An Ember in the Ashes, by Sabaa Tahir, is an intriguing novel written from two points of view. In a world inspired by Ancient Rome Laia is from an impoverished, oppressed people under the rule of the Martial Empire. Elias is one of the finest graduating students at the ruthless Martial soldier school.
As Laia's brother, the last of her family, is taken prisoner by the Martials, she is desperate to find a way to save him from execution. Soon she finds herself asking help from a hidden rebel group - state enemies of the Martials - and ends up a slave at the cruel and unforgiving Commandant of the infamous soldier school.
In the mean time Elias struggles with his plans of desertion, a crime - though too common at the school - is punishable by death. Surrounded by friends that have trained alongside him most of his life to hunt down criminals, and with a new arriving group that is rumored to be able to read minds, he is having an increasingly difficult time hiding his plans.
As the story progresses Laia and Elias' separate stories start to intertwine, giving them unlikely common ground.
Tahir's "An Ember in the Ashes" is certainly a breath of fresh air. There is something about her story that is just different from most other books that are out there, and it is a joy to read. She writes well, although her ... short, I think ... writing style takes a little time to get used to, and she has a way to keep things fast paced and interesting.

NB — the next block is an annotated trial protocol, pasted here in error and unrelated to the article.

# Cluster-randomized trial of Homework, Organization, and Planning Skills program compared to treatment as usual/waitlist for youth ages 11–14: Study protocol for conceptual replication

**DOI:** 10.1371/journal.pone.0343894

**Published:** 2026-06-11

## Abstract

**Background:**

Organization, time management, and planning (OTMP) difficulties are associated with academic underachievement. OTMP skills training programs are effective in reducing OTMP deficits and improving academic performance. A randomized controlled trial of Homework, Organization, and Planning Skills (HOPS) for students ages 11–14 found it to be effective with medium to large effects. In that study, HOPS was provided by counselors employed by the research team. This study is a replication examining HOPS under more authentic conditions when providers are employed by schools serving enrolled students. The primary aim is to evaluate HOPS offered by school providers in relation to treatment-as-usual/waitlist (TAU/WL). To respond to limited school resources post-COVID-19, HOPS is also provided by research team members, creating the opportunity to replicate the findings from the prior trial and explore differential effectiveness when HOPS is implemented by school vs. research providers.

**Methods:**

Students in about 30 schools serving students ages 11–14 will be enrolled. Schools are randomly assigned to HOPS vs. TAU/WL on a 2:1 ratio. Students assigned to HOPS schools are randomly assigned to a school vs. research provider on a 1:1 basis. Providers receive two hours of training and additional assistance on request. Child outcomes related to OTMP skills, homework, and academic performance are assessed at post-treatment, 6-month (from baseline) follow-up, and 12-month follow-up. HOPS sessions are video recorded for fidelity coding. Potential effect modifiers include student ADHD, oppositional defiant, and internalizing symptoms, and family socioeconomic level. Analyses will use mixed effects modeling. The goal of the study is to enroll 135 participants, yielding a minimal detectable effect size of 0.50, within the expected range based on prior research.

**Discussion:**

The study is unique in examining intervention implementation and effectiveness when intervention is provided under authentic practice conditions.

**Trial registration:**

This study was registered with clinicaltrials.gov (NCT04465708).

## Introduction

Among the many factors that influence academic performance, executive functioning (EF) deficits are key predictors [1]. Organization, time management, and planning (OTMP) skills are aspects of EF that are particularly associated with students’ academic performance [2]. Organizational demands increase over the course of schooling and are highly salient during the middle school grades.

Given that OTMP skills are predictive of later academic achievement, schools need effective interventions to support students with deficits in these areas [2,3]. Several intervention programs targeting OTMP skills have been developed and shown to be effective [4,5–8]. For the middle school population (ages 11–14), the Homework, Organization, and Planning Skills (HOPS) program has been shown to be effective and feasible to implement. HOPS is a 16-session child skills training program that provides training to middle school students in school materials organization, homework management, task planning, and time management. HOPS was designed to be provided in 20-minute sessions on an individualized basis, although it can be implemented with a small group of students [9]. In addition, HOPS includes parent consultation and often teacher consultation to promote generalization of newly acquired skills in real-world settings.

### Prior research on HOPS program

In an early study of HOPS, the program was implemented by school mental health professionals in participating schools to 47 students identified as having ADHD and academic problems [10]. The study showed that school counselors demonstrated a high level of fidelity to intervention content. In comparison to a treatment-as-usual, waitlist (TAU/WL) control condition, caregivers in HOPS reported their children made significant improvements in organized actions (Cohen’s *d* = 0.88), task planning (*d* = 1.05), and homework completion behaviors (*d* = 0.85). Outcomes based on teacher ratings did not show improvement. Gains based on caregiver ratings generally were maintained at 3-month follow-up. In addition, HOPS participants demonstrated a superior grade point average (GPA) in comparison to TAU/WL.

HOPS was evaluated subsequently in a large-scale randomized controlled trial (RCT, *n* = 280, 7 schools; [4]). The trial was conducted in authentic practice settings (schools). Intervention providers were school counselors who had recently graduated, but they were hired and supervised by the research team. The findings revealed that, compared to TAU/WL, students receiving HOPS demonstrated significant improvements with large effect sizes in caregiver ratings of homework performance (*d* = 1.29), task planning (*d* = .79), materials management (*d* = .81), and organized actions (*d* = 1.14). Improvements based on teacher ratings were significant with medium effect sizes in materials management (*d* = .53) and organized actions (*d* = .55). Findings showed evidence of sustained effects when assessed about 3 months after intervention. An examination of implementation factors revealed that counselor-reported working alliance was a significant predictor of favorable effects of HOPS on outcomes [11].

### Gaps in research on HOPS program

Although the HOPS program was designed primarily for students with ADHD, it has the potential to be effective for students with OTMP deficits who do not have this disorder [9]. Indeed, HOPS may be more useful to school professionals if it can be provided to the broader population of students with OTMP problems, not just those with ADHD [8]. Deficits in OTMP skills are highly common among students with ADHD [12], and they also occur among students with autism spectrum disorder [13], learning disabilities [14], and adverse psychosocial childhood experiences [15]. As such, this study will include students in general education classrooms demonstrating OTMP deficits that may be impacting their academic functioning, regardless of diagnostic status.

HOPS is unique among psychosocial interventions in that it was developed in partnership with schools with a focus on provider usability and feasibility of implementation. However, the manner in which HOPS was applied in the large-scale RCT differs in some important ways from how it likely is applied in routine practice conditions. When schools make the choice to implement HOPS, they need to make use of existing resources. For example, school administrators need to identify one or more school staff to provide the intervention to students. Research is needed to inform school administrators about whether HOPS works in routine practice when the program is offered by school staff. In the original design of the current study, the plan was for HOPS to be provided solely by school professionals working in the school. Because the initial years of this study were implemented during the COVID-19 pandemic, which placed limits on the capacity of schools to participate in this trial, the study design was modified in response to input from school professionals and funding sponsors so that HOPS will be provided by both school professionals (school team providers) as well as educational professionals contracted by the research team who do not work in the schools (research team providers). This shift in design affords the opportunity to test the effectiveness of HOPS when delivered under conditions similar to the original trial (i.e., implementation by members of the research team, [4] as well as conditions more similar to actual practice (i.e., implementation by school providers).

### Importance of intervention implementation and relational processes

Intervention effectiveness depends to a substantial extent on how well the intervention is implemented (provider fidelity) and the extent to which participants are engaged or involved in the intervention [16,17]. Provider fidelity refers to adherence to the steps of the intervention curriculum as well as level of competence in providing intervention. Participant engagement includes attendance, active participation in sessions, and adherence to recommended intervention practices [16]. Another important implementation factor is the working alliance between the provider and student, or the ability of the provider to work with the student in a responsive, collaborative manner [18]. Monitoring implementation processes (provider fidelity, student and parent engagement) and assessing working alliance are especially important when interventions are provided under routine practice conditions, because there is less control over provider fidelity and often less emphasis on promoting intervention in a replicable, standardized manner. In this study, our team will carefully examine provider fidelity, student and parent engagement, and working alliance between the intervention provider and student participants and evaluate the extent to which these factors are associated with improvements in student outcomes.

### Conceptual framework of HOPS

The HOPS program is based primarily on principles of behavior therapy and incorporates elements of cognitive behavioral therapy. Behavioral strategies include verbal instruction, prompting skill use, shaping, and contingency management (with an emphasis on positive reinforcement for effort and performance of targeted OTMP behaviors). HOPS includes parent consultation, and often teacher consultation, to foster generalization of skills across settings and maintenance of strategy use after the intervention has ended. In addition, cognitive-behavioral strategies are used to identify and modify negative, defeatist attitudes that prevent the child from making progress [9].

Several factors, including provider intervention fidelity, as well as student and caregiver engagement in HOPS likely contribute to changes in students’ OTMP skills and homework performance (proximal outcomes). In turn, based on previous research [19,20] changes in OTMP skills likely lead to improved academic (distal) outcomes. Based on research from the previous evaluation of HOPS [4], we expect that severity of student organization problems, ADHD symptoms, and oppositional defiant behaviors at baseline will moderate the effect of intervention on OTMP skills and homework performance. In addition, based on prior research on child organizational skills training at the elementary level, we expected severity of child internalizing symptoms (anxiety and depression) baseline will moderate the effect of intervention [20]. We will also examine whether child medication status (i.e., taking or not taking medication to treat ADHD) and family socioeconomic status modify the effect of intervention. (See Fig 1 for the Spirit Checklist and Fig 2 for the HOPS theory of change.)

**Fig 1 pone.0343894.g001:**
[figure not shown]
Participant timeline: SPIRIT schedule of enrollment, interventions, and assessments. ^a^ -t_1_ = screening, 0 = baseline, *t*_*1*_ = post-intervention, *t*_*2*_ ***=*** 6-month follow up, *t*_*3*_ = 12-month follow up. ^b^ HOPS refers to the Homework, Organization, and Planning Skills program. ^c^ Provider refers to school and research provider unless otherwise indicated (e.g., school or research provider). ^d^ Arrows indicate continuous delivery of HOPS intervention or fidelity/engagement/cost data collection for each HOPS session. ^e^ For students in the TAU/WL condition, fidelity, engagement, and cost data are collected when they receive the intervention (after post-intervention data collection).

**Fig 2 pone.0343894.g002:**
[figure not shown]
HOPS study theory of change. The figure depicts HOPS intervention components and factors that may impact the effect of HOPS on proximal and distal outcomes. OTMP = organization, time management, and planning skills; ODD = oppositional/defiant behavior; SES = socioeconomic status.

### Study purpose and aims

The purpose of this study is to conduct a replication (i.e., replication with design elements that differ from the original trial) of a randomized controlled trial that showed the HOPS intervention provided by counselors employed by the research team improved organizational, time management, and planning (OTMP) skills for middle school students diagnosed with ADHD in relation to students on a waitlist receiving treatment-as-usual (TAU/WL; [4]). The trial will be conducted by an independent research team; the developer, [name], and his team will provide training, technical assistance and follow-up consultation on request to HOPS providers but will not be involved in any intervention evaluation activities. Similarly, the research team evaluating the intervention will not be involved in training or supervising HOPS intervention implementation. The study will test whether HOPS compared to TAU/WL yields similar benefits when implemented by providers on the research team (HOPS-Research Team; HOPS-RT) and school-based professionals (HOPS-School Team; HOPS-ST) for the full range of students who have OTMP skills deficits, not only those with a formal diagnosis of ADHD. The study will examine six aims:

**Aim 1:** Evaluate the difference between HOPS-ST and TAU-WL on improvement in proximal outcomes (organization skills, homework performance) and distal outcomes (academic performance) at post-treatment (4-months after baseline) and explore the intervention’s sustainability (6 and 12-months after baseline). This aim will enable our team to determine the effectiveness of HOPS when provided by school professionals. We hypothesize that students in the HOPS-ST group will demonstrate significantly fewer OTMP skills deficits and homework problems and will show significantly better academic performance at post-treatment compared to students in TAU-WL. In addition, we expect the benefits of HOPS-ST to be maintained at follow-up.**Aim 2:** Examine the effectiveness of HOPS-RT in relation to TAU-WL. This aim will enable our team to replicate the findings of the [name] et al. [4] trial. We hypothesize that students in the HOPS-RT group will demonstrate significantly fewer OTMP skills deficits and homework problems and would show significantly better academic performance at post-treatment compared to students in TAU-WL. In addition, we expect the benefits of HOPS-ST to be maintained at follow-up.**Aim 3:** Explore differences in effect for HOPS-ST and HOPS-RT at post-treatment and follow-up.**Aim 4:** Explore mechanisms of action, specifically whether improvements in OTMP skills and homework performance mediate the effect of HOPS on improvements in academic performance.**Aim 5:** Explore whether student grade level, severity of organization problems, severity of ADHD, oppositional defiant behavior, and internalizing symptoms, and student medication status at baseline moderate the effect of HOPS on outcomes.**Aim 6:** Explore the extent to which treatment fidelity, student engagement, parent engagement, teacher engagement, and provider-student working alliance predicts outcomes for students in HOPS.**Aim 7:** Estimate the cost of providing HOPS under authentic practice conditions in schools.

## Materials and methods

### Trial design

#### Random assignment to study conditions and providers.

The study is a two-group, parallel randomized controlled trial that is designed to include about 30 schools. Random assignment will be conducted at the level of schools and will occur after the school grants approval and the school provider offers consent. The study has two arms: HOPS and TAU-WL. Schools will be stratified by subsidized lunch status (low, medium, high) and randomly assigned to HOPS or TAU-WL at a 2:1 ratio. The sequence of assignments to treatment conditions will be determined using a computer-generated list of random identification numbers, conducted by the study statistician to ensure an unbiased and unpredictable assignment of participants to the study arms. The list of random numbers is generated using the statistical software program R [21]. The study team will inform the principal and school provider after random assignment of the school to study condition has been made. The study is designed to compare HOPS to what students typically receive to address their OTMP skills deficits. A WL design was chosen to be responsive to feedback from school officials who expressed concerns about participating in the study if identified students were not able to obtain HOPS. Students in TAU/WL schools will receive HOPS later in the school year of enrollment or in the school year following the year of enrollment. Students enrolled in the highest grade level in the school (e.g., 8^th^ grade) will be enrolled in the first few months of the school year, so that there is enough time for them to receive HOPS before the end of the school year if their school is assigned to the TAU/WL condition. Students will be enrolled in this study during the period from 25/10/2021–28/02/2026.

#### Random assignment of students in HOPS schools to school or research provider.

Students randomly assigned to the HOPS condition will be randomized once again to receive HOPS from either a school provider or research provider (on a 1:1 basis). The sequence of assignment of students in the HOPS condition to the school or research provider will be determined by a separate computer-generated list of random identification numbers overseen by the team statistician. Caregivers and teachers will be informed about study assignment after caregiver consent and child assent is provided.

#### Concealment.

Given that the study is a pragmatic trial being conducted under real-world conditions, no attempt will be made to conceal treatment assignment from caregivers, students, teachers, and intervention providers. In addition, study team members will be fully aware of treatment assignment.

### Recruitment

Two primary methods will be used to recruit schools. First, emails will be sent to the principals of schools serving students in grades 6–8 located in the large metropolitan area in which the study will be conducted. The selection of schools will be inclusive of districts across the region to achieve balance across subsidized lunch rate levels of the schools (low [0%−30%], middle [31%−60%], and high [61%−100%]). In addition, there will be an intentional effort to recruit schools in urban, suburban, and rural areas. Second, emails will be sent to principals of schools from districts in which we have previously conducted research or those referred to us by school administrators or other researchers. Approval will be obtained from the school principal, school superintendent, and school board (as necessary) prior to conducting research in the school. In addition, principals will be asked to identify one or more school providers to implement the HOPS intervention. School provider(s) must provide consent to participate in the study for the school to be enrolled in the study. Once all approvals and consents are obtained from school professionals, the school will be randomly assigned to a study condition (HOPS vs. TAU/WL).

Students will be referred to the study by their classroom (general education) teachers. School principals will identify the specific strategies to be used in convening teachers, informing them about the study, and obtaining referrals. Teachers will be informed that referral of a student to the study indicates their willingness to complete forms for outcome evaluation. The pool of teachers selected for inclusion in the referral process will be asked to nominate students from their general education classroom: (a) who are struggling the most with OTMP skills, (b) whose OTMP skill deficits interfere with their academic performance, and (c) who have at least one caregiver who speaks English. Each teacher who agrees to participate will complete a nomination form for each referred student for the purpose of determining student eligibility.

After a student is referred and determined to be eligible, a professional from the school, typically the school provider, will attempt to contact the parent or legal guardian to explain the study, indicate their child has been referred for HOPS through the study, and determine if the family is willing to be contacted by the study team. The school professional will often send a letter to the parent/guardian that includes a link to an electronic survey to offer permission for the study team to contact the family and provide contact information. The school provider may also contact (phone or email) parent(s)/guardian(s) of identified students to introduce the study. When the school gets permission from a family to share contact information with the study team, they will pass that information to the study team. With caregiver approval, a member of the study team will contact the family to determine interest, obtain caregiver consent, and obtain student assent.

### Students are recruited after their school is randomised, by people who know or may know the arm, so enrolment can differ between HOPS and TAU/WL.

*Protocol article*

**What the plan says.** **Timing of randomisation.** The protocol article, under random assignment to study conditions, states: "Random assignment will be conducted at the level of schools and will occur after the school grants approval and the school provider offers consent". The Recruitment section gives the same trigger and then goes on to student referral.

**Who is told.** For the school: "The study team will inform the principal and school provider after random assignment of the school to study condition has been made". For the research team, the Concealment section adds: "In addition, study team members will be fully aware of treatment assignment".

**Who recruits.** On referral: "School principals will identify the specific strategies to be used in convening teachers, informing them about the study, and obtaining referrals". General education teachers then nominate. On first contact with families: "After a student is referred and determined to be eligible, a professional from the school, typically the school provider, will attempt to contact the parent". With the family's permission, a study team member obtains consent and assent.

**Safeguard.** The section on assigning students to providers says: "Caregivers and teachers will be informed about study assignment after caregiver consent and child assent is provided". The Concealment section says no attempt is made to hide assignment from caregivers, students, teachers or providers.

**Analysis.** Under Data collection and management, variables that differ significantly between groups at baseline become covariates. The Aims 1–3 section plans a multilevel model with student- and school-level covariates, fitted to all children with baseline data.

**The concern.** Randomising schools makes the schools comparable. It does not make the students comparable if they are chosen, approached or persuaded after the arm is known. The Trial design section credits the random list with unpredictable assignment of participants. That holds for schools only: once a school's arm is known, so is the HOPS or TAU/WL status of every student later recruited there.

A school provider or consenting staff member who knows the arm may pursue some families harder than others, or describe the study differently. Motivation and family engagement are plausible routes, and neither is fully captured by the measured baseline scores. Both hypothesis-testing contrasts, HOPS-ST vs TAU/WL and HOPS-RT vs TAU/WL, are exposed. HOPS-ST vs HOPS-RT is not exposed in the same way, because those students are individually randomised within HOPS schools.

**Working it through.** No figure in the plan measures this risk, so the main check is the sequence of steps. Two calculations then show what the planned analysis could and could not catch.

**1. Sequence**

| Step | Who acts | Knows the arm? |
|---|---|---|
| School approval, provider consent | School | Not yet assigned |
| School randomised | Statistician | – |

I really like that the story is told equally between Elias and Laia, giving us readers a chance to see two very different aspects of the world. However, I wished from both of them that they would tell a little bit more about the world; I felt that there was so much focus on the character and story building that the "stories behind" were a little negleted, if that makes sense. It makes the story seem a little simplified.
The main annoyance of this book, however, the part that pulled this from an otherwise 4,5 to a 4 for me, was that the main characters - especially Laia - has a tendency to just run away from, forget or simply overlook very important information. This made me guess at and understand a lot of things long before the main characters did. I mean, there were still many surprises; awesome or terrifying twists and outcomes I didn't foresee, but there were still too many things that I guessed at too early for me to be able to enjoy this book fully. In fact, it sort of made the main character seem a little weak. I understand that Tahir wrote things this way in an attempt to build tension and prolong excitement, but it was a little too obvious in the coming, and reflects poorly on the main characters. As a reader you want to be impressed with the hero/heroine, not feel cleverer than them.
Also I want to mention that Tahir's rhythm is a little off. Not much, mind you, just a little. I mean, there's a rhythm to good story telling; you know, there comes a point when you as a reader can feel that "now's the time for a turn of events," or "now's the time for the main character to have a life-altering realization and start behaving thereafter", and that timing is a little off.
But don't get me wrong. I really like this story. I really, really like it. Despite its horrible, gritty gruesomeness, and I really want to read the next book (because, come on, there has to be a next book! This story isn't finished!) I am impressed by Sabaa Tahir, and would read anything else she wrote, no matter if it was a continuation of this particular story or not.